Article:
Monday, February 1, 2016
I have all six issues of the short-lived Gygax Magazine, which has stopped production due to legal issues. Those, I won't get into. You can do a quick Google search to find all kinds of nerd-rage about it. What I will do is commend the all-volunteer staff of the magazine for actually making it through six issues. A new print magazine about anything is likely to result in failure these days. With even huge companies like Wizards of the Coast and Paizo unable to keep a viable print magazine running, the fact that Gygax made it for six issues is impressive.
The magazine contained something useful (for me) in every single issue. It covered a variety of games. Unlike many unkind reviewers, who acidly suggested that every single article should cover only old-school versions of D&D, I appreciated getting glimpses into games I don't and might not ever play. It's true that there were some unfortunate production snafus from time to time - typos, missing pages - but these were usually caught and corrected, and I chalk this up not to incompetence, but to the fact that the staff were volunteers who had to spend most of their time paying bills in other ways.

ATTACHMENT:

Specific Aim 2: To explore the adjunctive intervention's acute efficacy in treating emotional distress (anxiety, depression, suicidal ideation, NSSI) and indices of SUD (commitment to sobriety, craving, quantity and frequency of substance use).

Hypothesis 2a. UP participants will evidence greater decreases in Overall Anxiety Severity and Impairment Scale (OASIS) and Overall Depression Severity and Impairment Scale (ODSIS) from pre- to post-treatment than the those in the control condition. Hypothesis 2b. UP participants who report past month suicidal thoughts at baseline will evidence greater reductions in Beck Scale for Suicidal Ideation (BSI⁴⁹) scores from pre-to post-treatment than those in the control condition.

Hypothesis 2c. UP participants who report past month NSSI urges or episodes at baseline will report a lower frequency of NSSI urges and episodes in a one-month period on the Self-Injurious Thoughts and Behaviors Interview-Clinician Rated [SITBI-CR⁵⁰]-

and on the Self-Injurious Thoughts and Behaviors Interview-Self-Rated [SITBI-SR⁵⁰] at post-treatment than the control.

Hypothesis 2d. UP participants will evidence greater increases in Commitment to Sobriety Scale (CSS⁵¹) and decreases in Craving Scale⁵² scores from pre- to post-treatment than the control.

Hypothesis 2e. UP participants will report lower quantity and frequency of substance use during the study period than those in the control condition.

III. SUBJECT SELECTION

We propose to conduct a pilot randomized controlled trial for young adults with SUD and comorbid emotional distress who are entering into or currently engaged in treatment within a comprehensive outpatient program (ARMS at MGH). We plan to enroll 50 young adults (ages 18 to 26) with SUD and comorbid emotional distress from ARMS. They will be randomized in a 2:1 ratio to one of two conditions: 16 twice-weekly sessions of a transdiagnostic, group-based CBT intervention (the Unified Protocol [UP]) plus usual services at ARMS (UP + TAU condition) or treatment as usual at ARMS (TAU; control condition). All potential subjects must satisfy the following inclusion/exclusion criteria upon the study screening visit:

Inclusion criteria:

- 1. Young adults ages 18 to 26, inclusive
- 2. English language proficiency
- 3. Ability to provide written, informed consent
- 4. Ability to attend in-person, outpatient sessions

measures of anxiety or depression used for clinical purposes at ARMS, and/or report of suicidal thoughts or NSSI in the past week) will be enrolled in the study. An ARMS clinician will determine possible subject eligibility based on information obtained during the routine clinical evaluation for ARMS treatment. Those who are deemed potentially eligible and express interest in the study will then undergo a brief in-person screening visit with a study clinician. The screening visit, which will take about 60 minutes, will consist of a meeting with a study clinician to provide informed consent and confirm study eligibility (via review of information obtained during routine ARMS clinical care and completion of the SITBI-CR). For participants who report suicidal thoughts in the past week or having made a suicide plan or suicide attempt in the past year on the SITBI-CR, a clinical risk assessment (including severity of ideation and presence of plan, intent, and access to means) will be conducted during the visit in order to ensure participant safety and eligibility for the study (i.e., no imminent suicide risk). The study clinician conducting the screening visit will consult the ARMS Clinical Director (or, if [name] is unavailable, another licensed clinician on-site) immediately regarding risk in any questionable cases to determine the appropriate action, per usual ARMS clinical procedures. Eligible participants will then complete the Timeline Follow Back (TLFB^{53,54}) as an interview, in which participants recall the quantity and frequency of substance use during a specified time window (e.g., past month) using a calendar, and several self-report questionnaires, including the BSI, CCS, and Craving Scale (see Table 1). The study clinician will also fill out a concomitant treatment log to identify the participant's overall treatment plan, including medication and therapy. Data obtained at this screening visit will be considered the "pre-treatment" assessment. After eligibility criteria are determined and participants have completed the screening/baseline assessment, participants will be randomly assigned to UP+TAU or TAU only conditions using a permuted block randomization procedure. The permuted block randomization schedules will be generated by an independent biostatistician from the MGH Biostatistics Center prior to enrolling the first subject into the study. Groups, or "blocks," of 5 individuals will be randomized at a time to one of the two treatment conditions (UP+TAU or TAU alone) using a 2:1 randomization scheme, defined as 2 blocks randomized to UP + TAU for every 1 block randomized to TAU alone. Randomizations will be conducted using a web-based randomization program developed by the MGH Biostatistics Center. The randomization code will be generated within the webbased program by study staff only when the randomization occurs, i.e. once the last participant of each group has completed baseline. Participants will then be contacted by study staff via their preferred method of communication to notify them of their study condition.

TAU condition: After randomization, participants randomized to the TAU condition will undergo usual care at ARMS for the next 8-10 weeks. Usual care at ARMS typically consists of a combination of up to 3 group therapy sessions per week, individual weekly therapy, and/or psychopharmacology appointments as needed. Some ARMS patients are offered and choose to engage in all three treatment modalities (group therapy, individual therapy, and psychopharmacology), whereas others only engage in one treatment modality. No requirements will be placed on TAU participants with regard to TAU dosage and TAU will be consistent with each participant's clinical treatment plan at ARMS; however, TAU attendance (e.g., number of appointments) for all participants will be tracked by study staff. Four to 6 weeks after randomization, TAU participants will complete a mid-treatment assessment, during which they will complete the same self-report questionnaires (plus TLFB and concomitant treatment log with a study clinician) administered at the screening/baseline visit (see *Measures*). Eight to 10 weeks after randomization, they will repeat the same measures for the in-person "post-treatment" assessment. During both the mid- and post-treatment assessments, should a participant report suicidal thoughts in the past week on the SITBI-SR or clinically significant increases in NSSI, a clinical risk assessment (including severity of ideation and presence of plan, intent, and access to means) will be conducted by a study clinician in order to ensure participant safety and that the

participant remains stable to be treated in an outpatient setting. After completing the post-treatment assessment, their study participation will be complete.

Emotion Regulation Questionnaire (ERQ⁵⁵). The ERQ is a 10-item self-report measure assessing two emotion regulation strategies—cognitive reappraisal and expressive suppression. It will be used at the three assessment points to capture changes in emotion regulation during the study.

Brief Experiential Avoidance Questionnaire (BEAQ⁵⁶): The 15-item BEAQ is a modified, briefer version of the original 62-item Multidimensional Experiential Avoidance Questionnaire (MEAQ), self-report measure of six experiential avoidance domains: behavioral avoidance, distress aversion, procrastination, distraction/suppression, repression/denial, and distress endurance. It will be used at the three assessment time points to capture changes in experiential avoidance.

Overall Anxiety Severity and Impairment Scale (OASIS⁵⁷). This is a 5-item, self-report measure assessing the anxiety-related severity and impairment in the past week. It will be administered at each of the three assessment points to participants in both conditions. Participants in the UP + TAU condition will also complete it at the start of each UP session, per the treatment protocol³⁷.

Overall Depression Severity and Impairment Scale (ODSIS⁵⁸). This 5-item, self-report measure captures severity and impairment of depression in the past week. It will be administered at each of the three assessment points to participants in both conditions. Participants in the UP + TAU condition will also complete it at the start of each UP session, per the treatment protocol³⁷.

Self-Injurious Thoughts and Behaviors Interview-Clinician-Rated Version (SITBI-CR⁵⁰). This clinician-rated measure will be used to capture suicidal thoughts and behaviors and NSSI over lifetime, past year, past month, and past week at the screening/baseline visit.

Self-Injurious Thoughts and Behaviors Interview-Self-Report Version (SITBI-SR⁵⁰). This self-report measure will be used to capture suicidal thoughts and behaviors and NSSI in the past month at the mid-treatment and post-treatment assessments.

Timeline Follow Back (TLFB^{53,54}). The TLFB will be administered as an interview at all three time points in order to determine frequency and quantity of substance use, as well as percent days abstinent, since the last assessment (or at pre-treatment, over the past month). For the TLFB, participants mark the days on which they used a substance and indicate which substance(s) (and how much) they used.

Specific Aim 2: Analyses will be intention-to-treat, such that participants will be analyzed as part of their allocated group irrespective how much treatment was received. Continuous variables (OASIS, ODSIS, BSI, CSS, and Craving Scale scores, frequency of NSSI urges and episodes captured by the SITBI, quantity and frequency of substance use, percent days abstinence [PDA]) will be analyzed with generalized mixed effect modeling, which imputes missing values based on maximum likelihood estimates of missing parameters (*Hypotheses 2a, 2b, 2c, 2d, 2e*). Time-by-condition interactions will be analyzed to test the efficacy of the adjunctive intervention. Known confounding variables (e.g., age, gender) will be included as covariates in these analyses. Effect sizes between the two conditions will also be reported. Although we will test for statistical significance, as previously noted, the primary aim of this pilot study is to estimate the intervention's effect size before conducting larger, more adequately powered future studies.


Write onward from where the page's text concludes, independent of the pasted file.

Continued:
The company will continue on with releases of various gaming modules, and I'll check those out if interest permits. In the meantime, I'll continue to use some of the great material in the magazine, and each of these six issues will retain a place in my collection. I'm glad I subscribed. Thanks Jason, Tim, and the rest of you for your hard work. It did not go unappreciated.